Dan, Sky, Adam, Morgan ((even though I’ve only met your sister so far)), Triv, Chris, Emilee, Jack and Shannon, love you all! Glad I was able to meet you ((minus one so far))!


Friends all-over the world

When I came back from my last short trip to England, a coworker asked me where I’d been. “England”, I replied. “Visiting my cousin and a couple of friends.”
“You have friends everywhere, don’t you? Pretty large network, impressive.”

I get that a lot. “Oh you’re so lucky to have friends in XYZ” ((South Pacific, all corners of the US, England, Austria, South Africa, Canada, all across Germany, etc.))

Am I now? Before we answer that, let’s look at my definition of “friend”. If you read my first blog post you already know that I’m pretty indiscriminate.

If you call me on a random day, at a random time with one of the following:
– “Olli, I’m so sorry, but I’m stranded at the airport/train station, could you come pick me up and could I crash on your couch for a night or two!”
– “Holy shit, I messed up, I need to talk!”
or something similar and I say “Sure, I’ll be there in a bit” then I consider you a friend.
As in: I will actually try and move things around even if it’s a major nuisance for me.

So yes, at the time of writing this, my definition of “friend” contains more of you readers than you might possibly think. And it’s easy to get from acquaintance to friend.

To be fair, I’ll already do quite a few things for acquaintances I like, but I’ll probably be less willing to go out of my way for something insubstantial.

Anyway. Yeah. Friends all-over the world. Lucky. Really?

I am shy. It probably doesn’t look like that when you first meet me over the internet.

<Crystal> are you shy ollie?
<ol> if he is, the rest of us are fucked
– IRC, 2005

I am not the type to go out to a bar, fair, festival and just “make” friends. I’m fine if you approach me, or if I have an actual subject or reason to talk to someone anyway, but if I’ve never talked to someone before, I’ll need a while to get talking. ((I work in sales. Hahahahaha)) Once I get comfortable, or get to know someone and my subconscious realizes “Hey, they like me”, I’m usually good.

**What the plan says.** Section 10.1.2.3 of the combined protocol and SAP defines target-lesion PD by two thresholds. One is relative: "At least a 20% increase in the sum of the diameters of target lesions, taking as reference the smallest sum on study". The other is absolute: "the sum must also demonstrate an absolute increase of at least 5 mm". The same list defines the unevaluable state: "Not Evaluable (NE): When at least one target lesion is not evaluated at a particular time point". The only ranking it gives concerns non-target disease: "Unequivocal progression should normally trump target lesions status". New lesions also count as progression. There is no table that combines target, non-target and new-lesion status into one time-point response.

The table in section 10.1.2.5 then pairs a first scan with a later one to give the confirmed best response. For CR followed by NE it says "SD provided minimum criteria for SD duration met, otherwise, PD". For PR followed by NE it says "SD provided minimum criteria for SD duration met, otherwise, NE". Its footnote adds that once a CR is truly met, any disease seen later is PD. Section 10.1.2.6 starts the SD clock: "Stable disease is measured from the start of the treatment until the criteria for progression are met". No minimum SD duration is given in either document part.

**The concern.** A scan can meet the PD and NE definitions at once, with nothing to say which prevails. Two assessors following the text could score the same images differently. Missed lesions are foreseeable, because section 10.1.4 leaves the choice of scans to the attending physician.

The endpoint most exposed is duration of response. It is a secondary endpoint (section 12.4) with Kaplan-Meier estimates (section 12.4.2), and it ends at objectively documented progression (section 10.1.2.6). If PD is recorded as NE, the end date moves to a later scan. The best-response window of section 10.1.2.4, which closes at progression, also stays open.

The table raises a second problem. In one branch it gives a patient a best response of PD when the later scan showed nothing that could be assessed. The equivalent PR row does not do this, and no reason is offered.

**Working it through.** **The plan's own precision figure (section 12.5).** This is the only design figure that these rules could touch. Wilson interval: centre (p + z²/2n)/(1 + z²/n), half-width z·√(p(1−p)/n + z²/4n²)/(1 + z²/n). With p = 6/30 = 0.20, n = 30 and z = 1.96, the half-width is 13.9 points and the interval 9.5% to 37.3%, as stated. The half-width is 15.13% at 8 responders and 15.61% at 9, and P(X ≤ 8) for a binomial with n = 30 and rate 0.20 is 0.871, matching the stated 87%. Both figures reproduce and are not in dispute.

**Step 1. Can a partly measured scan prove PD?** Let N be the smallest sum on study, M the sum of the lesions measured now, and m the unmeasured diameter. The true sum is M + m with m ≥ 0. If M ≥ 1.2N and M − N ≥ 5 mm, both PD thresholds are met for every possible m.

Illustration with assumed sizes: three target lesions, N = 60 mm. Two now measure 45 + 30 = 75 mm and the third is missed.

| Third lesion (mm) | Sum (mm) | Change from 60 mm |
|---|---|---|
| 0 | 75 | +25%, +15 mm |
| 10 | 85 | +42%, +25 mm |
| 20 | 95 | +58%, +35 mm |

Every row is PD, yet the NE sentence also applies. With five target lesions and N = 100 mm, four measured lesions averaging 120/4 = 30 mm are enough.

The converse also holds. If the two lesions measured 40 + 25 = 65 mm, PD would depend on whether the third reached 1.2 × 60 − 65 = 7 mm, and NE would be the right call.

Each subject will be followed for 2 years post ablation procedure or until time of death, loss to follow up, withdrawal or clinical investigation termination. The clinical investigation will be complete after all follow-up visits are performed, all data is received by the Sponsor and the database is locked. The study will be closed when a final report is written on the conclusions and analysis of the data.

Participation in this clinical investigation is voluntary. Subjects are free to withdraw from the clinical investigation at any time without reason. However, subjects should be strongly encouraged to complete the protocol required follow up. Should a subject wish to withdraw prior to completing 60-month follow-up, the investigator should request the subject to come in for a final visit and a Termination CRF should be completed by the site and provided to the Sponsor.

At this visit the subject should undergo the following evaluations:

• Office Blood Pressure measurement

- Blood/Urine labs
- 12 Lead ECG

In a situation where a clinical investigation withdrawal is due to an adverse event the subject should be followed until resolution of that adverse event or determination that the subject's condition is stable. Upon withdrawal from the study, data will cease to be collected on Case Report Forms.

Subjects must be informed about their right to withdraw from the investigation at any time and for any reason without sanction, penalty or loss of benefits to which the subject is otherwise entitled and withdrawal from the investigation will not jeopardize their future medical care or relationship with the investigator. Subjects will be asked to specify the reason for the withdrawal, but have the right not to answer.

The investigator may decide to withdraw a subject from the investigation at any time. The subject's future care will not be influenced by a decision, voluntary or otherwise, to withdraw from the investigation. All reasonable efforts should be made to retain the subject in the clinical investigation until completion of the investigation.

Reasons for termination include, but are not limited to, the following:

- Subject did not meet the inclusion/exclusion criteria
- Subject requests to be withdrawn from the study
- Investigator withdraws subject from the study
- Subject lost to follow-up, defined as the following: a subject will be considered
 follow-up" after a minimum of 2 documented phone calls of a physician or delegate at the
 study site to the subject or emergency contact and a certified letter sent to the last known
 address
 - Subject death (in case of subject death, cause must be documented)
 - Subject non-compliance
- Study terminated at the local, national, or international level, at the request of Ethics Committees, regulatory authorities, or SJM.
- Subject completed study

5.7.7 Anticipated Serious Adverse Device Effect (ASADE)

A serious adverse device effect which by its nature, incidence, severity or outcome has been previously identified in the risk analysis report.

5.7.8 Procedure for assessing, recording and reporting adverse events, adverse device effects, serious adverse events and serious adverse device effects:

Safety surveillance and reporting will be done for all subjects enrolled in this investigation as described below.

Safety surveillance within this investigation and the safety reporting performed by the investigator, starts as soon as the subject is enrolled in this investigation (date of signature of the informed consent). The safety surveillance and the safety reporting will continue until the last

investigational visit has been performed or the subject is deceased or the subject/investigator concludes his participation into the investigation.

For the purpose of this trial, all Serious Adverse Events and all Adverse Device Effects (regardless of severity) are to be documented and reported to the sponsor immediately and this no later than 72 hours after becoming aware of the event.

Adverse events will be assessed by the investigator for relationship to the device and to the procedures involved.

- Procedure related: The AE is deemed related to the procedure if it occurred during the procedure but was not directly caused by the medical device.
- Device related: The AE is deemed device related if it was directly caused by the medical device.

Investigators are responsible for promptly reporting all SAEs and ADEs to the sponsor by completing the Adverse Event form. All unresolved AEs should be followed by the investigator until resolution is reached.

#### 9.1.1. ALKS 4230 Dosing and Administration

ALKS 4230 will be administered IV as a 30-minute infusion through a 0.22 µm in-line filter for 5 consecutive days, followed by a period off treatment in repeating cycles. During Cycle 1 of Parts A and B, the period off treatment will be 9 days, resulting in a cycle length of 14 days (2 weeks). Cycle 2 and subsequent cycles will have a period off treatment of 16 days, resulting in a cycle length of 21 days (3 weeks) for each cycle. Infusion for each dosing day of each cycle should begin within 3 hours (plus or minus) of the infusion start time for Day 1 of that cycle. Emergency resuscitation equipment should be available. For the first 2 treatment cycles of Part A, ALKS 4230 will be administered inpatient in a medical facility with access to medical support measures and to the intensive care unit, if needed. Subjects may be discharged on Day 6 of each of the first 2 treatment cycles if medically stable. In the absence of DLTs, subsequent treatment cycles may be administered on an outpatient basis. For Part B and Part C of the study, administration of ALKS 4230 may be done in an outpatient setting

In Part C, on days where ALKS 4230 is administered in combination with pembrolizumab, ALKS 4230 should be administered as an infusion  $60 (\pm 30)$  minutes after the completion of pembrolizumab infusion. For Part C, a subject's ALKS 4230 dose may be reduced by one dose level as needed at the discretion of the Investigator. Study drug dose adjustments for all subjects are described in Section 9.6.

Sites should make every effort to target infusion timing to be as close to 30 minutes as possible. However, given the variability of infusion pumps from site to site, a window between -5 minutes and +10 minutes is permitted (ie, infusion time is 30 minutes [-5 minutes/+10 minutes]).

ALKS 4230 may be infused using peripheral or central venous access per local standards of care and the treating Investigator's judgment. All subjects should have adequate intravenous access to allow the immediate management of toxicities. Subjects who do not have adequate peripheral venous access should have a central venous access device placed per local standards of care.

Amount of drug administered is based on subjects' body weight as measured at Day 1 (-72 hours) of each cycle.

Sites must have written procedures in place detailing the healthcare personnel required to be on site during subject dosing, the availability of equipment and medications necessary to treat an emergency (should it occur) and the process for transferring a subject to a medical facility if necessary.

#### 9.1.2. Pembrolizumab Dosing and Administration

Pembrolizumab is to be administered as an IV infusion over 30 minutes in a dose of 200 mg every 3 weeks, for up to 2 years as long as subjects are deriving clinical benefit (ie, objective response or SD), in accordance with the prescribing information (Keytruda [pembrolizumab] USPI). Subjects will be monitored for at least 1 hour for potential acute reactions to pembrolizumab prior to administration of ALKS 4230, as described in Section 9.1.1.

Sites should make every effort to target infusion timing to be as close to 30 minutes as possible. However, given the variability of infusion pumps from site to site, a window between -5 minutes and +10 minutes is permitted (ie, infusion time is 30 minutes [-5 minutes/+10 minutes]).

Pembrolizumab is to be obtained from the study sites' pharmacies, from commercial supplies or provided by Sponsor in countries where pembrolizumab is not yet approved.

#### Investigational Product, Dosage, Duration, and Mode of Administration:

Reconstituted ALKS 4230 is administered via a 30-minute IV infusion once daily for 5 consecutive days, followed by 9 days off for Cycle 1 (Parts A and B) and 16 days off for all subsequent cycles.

That is why my social circle extends much further into the internet than into my actual surroundings. I like most of my coworkers well enough, but most of those I’d actually spend time with live more than an hour away ((and I don’t want to be a bother. Ha!)) and I kinda want to get away from most things workrelated once I’m out of the office.

My friends from school…well, from the 56 people in my class ((there were others, from orchestra and such, but I have hardly any contact to those)) I still have actual regular contact to 4 and their girlfriends/wives.
Then there’s another couple, he was a year ahead of me, she’s his girlfriends. And that covers my actual local friends I go out and do stuff with. Every couple of weeks.
The rest are people I might meet at the birthday parties of one of my friends. We have a great time and wont see each other again for a year.

So yeah, I have a lot more friends in various corners of the internet, than around here. I’ve been an internet resident since the late 90s, when we had free internet at school in the time we were just waiting for another class to start. I started getting into webchats and forums, that died down when I left school, went to the military for a year ((I don’t have any contact to the temporary friends I made there. Some where actually nice.)) but I got back into it when I got internet at home and started working.

I’d go back into the old webchat, joined an internet radio station, discovered IRC and started making friends, at first in Germany exclusively.

The first meet-ups happened, later I got invited to a Italian-American wedding in Italy.

In the first meet-ups I was the quiet, shy guy. Getting used to things and people, sticking to people I already knew pretty well. In the follow ups I came to be one of the regulars, one of the guys who’d always been there.

We had a ((well, actually several, with different groups, but same difference)) series of three or four meet-ups with the most mixed group you could imagine. Participants ranging in ages from 14 to 50, some bringing their own kids and dogs. We’d rent out a camp ground, put up tents, ate together, sat around the campfire in the evenings, play games, drank quite an amount of beer and wine and enjoyed pure bliss.

Basically we were one big family. Everybody looked out for each other, relationships were started on some of those. And we got depressed when we got back home, to our lives. Imagine a weekend full of bliss, joy, catching up, playing games, socialising with people that are basically a family away from home. Then you get home. Nobody there. You unpack, sit down and just think: “What now? Uh. Lonely. TV boring. Book boring. Video game boring.”